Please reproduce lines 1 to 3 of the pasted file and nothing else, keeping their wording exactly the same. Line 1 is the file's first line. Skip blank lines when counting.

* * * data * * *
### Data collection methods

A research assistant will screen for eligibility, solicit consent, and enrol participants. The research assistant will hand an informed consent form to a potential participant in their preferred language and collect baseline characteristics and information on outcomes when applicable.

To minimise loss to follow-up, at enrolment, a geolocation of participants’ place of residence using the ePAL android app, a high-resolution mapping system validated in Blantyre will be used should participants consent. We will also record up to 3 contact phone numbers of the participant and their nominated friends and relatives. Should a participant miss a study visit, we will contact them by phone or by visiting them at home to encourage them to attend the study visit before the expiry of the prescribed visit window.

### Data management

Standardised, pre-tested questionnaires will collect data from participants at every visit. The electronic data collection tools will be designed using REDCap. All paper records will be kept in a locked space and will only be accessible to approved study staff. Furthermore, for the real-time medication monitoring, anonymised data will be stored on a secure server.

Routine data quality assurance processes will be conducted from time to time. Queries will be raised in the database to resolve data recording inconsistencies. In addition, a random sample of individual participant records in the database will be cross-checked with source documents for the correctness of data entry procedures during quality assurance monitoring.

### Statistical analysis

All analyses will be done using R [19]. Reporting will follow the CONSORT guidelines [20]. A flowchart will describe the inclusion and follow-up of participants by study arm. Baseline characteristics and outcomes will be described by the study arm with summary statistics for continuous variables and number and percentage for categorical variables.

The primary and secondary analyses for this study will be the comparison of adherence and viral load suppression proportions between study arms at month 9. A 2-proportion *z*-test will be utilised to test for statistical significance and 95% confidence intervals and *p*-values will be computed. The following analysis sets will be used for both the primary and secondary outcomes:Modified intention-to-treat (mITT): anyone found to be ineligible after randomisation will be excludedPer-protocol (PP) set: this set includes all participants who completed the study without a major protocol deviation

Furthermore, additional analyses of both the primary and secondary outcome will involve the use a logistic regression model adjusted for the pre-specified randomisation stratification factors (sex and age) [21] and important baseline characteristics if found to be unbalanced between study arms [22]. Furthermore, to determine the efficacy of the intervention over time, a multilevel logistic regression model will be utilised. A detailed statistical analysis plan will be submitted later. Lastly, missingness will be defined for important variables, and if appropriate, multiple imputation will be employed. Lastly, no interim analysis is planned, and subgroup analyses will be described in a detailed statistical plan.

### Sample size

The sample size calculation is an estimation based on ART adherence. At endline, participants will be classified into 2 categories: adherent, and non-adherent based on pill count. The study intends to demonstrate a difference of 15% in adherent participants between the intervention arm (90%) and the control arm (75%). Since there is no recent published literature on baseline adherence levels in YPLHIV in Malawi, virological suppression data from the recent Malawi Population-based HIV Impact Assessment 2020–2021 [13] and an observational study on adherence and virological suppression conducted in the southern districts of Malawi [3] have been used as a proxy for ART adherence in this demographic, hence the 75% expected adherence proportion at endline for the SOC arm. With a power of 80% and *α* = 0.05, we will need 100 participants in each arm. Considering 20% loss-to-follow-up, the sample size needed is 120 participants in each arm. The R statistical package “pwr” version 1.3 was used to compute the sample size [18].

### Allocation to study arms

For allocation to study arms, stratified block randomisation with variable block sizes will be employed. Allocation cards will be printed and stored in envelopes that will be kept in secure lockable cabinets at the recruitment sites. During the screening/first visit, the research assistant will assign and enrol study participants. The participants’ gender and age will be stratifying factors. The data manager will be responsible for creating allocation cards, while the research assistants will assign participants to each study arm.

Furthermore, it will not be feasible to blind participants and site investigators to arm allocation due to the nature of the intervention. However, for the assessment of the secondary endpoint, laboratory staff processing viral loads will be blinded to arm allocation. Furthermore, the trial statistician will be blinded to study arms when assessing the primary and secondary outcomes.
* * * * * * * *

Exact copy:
### Data collection methods

A research assistant will screen for eligibility, solicit consent, and enrol participants. The research assistant will hand an informed consent form to a potential participant in their preferred language and collect baseline characteristics and information on outcomes when applicable.

To minimise loss to follow-up, at enrolment, a geolocation of participants’ place of residence using the ePAL android app, a high-resolution mapping system validated in Blantyre will be used should participants consent. We will also record up to 3 contact phone numbers of the participant and their nominated friends and relatives. Should a participant miss a study visit, we will contact them by phone or by visiting them at home to encourage them to attend the study visit before the expiry of the prescribed visit window.